新概念英语Lesson 43 Our Developing World我们发展中的世界

Faith in controlled nuclear fission is now being shown by the construction of atomic power
stations. In Britain, Calder Hall on the coast of Cumberland first made its contribution to the
National Electricity grid in 1957. Subsequently a chain of nuclear power stations was planned. Of
necessity they are sited near the coasts or tidal water because of the need of much water for cooling
and a certain discharge of possible radioactive effluent. Atomic power is associated in the public
mind with the destructive force of atom bombs and partly for this reason, though it is claimed that
there is no danger to be associated with atomic power stations, they are being sited away from
populous centres.
The present position is that the three main sources of power are coal, oil and water power. We
sometimes refer to electricity ,gas or petrol as if they were the actual source of power , forgetting
that electricity must be generated by the consumption of coal or oil or by the utilization of water
power, whilst coke,gas and petrol are examples of secondary fuels by which coal and oil may be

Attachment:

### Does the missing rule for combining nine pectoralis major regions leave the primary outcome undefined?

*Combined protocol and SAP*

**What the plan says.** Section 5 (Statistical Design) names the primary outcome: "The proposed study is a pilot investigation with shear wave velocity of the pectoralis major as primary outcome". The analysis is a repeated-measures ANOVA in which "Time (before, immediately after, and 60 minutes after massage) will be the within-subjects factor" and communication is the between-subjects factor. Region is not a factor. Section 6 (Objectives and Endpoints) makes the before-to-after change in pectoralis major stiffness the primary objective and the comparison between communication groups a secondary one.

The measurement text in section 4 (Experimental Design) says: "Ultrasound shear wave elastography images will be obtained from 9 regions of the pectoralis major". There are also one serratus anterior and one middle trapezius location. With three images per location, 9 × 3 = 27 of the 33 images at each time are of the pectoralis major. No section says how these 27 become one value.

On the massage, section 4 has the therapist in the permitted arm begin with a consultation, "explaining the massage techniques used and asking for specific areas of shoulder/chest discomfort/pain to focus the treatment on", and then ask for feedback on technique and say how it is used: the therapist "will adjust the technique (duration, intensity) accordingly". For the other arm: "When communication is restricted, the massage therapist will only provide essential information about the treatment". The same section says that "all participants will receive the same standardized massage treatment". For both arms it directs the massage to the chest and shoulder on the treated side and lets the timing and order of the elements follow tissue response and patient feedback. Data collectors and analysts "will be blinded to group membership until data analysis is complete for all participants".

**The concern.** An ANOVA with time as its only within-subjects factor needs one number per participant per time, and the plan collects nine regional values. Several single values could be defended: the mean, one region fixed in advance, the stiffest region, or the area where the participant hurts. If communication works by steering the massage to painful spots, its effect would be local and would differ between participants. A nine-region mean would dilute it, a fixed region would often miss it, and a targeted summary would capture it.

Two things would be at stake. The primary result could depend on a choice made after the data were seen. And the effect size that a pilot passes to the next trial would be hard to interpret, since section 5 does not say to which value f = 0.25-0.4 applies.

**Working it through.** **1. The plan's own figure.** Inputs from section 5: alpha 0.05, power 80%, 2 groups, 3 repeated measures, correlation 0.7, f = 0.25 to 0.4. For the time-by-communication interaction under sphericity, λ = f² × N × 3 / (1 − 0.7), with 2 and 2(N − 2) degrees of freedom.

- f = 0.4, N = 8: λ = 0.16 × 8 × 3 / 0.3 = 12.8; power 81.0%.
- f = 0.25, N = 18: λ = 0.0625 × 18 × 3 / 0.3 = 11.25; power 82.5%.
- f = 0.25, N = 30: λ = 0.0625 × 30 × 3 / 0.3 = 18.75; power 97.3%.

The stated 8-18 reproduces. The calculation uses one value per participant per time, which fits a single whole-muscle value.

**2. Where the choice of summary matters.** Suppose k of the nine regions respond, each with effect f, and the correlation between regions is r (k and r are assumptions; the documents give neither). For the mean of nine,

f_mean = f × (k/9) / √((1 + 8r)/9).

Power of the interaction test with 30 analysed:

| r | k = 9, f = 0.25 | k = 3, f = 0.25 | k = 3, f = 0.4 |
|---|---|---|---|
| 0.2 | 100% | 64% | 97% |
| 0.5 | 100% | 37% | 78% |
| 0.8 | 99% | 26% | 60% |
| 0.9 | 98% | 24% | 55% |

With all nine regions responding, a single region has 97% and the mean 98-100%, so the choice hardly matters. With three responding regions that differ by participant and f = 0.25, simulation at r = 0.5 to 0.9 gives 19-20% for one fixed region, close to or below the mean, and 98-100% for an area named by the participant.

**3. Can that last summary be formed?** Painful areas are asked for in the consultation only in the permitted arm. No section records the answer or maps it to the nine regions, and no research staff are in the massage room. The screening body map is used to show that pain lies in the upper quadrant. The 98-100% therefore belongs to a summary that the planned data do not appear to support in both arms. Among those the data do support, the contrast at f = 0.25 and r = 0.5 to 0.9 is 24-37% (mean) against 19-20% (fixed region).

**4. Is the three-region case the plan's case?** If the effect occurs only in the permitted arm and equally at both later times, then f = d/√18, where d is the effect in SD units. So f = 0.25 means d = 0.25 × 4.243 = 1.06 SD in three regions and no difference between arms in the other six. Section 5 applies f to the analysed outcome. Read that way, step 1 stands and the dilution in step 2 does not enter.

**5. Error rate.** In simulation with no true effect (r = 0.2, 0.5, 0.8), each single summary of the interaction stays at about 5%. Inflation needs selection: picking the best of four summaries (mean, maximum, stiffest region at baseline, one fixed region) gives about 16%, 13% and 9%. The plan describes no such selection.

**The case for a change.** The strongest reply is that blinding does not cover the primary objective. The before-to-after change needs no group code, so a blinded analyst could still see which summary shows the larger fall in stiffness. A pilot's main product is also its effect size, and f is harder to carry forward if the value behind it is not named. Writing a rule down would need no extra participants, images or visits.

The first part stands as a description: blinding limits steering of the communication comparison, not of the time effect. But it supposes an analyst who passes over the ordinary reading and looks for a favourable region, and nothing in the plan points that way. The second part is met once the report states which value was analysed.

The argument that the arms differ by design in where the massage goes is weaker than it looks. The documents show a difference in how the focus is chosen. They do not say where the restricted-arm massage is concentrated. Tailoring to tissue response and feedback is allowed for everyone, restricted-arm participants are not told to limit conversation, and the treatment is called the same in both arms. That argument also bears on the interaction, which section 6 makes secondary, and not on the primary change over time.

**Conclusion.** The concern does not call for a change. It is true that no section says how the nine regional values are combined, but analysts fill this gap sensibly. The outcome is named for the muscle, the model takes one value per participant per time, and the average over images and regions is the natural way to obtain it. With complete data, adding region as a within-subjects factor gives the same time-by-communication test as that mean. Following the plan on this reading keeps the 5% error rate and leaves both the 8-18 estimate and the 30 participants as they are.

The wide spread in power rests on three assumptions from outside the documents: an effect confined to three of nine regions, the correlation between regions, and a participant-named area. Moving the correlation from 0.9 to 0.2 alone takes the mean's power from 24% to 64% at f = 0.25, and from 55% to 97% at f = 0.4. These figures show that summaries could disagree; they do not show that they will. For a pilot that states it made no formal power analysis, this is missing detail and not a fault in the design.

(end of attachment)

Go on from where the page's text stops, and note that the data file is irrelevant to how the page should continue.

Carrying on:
more effectively used.
Where alternative sources of power are available there are some marked contrasts in handling. The
bulk and weight of coal required in the majority of manufacturing industries is large in comparison
with the bulk and weight of other raw materials. This is not always true--was with the manufacture
of pig iron and steel from low-grade iron ores-- but it did lead to the concentration of industrial
developments on the coal-fields, a phenomenon well seen in such countries as Britain where the
Industrial Revolution came before the days of oil or electricity. Coal being a solid must be
distributed mainly by rail or water.
By way of contrast oil can be transported large distances by pipeline but overseas movement has
involved building of large numbers of tankers, including now some of the largest vessels afloat.
Unless suitable on other grounds oilfields have not become industrial regions; on the contrary the
oil industry is marked by a certain amount of smell and an element of danger, hence the siting of
refineries at a distance from population centres. It is not always realized that the owners of
pipelines can handle the oil of different customers, sending it through at different, periods.
Natural gas can also be transported large distances by pipe. Early in 1959 Britain received the
first ship cargo of natural gas----liquefied for the purpose of transport.